When plants grow close together, an invisible competition is underway. Each plant must reach and absorb as many nutrients with its roots as possible, all while its neighbor attempts to do the same.
Scientists have long wondered whether plants grow long roots in an attempt to reach more nutrients, or fewer, shorter roots because they’re stymied by competition. A new study published on December 4 in the journal Science presents a new model of root growth that suggests the truth may be somewhere in between. The mathematical model takes into account both the mass of the roots and their distance from the plant’s stem, both of which affect how much energy the plant needs to invest to keep them working, Elizabeth Pennisi reports for Science magazine.
Once the researchers created their model, they tested it by growing real pepper plants in a greenhouse at the Museo Nacional de Ciencias Naturales in Madrid. Some of the peppers were planted in their own section of soil, while others doubled up. When the researchers compared the growth patterns of the real plants to their model, the results matched. A pepper plant crowded by neighbors tends to keep its roots close to the stem and densely packed, instead of sending out many long-reaching roots like single-potted plants have the luxury to do.
“This study was a lot of fun because it combined several different kinds of mind candy to reconcile seemingly contradictory results in the literature,” says Princeton University ecologist Stephen Pacala, the senior author of the new research, in a statement. “A clever experiment, a new method for observing root systems in intact soils and simple mathematical theory.”
Plants need to make the most of wherever they’ve been planted, which means maximizing the nutrients and water they absorb from the soil. They absorb those resources with roots, so to get more resources, a solo plant can invest in both dense roots near its stem and long, tendril-like roots that gather nutrients from faraway dirt. The long roots take extra energy to maintain since they’re larger, but it can be worthwhile if the root finds an untapped patch of soil.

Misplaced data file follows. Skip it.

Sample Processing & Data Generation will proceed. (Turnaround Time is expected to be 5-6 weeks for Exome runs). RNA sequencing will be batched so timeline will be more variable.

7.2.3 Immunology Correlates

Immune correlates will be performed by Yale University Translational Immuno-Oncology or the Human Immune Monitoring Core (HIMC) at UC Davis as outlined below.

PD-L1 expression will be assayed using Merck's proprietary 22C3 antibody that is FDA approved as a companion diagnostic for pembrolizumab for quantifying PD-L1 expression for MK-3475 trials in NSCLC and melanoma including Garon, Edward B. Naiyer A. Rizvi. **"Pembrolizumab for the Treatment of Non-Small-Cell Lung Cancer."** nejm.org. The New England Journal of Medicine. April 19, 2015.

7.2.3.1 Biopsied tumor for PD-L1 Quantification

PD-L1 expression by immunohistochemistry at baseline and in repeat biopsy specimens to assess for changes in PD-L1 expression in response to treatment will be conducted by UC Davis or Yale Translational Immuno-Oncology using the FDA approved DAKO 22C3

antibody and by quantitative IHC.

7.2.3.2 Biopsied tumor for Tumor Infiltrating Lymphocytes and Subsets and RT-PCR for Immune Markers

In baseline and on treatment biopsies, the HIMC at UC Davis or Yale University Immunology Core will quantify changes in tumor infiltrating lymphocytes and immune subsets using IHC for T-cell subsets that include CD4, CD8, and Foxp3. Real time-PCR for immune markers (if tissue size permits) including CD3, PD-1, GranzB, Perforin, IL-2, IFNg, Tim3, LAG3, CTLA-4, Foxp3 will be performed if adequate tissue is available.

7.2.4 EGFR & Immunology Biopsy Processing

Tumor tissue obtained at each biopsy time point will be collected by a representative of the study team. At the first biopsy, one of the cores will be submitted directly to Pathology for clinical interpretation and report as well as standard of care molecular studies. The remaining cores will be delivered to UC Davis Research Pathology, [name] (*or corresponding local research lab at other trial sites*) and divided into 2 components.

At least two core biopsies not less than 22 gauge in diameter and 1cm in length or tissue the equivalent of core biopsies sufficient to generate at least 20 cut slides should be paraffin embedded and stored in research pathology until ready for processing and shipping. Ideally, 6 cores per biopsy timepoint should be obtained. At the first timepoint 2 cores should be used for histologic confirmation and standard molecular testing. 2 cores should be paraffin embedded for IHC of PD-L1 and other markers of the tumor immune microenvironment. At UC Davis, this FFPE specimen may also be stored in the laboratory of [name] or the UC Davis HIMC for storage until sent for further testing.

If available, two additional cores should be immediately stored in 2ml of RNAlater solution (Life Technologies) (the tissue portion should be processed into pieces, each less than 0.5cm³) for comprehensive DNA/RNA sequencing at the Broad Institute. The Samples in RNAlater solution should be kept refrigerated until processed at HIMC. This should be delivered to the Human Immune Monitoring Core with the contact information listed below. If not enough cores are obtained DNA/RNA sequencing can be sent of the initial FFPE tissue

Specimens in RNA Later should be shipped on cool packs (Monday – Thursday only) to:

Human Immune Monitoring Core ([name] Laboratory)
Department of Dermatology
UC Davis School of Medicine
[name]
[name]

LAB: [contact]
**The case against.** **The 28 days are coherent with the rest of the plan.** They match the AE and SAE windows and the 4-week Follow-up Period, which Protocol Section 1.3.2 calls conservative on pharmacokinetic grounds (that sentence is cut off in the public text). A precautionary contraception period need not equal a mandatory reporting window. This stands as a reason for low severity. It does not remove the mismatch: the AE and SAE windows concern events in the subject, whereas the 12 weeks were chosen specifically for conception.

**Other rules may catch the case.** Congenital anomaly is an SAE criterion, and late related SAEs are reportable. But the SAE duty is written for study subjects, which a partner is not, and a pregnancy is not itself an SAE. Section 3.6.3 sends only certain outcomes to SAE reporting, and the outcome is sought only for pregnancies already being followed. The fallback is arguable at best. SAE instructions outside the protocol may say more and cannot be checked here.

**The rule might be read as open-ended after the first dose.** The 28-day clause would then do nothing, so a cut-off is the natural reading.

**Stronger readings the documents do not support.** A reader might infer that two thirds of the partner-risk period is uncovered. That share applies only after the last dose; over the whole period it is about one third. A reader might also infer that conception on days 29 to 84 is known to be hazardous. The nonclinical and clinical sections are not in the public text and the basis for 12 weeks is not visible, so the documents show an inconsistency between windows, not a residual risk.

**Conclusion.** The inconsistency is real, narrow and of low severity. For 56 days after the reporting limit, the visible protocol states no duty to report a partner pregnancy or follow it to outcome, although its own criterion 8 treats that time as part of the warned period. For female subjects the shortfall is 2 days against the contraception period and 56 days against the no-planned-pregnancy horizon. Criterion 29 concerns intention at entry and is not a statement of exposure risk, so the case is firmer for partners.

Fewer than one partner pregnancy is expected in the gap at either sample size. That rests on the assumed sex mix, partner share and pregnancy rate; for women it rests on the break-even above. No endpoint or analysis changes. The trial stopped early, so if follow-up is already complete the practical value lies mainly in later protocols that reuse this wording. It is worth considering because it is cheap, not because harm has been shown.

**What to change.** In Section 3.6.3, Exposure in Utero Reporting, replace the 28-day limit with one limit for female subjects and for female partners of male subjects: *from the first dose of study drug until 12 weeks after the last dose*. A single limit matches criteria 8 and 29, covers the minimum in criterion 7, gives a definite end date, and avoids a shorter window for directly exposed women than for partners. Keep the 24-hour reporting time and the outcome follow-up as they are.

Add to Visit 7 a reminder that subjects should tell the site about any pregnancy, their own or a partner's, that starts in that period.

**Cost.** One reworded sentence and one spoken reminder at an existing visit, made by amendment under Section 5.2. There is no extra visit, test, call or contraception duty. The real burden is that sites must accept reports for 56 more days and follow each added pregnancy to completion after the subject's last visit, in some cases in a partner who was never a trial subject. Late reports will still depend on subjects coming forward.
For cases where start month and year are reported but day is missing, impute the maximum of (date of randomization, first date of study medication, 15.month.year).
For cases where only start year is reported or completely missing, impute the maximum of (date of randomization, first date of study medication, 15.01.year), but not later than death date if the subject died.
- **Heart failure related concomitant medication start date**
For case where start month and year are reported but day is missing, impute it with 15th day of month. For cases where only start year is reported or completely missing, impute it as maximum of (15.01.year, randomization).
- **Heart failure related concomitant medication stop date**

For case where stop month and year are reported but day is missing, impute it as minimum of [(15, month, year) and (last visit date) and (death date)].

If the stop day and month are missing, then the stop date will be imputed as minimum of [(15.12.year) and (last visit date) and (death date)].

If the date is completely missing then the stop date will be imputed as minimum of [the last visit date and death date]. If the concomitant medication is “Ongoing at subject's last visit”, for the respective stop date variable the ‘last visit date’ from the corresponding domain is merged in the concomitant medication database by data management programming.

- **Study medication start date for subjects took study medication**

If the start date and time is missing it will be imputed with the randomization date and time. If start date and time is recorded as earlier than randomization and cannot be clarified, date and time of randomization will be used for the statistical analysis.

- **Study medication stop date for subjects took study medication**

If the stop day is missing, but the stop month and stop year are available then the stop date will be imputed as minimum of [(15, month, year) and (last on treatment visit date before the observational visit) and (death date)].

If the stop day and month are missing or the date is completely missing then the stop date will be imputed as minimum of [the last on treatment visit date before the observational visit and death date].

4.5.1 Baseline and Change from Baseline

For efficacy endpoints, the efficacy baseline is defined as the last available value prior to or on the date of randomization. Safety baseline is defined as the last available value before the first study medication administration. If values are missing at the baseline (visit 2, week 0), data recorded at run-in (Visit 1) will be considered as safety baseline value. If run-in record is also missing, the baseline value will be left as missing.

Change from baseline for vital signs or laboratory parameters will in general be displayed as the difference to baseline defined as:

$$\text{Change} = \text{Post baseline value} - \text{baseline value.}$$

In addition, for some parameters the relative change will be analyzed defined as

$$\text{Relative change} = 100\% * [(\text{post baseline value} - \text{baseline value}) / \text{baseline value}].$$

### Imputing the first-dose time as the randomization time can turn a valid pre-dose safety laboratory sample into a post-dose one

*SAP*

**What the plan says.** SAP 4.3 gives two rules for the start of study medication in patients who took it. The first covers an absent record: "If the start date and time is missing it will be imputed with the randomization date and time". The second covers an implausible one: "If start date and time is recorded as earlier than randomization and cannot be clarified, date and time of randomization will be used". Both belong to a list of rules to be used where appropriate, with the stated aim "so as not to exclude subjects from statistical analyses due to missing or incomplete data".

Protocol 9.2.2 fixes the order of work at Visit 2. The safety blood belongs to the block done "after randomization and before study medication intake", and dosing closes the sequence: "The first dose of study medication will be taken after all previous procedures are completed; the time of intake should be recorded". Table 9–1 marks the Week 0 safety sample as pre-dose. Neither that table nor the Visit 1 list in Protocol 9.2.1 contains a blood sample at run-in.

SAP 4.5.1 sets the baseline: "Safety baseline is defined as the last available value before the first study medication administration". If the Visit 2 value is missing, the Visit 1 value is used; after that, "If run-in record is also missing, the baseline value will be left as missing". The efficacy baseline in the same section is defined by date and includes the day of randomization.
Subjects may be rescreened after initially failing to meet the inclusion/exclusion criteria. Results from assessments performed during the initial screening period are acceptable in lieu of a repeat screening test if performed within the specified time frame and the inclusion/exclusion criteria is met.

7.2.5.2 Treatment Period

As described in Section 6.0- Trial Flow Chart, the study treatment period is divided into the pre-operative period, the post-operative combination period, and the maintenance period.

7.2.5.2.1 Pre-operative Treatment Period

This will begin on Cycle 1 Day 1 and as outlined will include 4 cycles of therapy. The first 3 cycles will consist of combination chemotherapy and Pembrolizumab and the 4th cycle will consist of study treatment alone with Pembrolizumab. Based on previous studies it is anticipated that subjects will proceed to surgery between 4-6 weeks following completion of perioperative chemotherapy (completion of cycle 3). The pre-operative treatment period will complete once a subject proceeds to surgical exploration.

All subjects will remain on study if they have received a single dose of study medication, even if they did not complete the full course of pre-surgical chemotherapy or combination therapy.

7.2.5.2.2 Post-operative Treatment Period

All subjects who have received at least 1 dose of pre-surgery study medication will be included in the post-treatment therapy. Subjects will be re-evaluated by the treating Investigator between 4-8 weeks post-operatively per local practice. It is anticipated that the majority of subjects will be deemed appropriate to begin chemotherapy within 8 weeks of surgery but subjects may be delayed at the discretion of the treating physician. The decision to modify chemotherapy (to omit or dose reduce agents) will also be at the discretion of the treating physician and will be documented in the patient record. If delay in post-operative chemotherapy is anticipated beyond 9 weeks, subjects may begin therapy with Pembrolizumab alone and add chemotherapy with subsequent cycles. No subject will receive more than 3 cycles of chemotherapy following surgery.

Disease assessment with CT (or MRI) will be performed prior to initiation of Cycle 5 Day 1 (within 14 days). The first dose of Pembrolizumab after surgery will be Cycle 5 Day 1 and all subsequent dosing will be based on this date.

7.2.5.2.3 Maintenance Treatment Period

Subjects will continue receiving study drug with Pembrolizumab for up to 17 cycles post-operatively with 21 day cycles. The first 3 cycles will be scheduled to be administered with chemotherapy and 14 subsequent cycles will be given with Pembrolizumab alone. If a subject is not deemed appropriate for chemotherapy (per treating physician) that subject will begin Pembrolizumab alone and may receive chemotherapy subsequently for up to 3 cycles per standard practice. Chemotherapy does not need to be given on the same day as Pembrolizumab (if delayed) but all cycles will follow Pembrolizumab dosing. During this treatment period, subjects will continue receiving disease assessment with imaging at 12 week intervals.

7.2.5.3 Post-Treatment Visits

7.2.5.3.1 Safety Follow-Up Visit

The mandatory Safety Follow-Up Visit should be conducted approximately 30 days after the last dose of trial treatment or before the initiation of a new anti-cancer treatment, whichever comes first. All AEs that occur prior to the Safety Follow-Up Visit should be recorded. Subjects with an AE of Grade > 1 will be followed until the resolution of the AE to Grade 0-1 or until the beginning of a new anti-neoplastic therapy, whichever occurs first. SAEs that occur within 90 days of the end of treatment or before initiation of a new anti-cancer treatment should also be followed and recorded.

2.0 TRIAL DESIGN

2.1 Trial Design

When a plant has a neighbor, investing in long, horizontal roots is less likely to return a worthwhile reward. In some predictions of root competition, scientists worried that a “tragedy of the commons” might take place, where the plants each try to hoard all resources they can reach, to the detriment of the whole community, per Cosmos. Some past research had found in some cases that plants increased the total mass of their roots when faced with competition; other studies had concluded the opposite.
“There was all this controversy,” says Princeton University ecologist Ciro Cabal to the New York Times’ Cara Giaimo. Cabal, the lead author on the new study, realized that past researchers hadn’t taken the root length into account. The new model uses tools from game theory and factors in extra-long roots’ energy requirements. Cabal tells the Times, “We incorporated space. And we found this new theory.”
The model suggests that pepper plants with close neighbors will not grow many long roots. However, the plants invest extra energy in growing more roots close to home. When all of the plants use the same strategy, they all stay out of each other’s way. But the research found that the plants aren’t necessarily being cooperative—they’re still selfishly trying to maximize their own nutrients.
After creating their model, the researchers set up an experiment in a greenhouse to see how the roots grew in real pepper plants. The team planted their peppers in construction gutters as pots. Some of the plants got a whole plot alone, while others were paired up, planted just four inches apart, per Science magazine. The plants all received equal sunlight, water and fertilizer, and paired plants received injections of red or blue dye so that researchers could tell their roots apart later. After allowing the plants to grow, the scientists dug up the roots and measured the root type, length and position in the soil. The results matched the mathematical model.
California State University plant biologist Jochen Schenk, who was not involved in the study, tells the New York Times that the new model “provides an excellent baseline prediction for how root systems might behave in the presence of neighbor” and clarifies contradictory findings from the past. But, he adds, “I would not accept the claim that a single test with one plant species can tell us what plants will do in general.”
The researchers plan to further test their model by studying other plant species in other settings, reports the New York Times. And Science magazine reports that the findings, if confirmed, could help future scientists in efforts to genetically engineer more efficient crops or study the role of roots in storing carbon that plants remove from the atmosphere.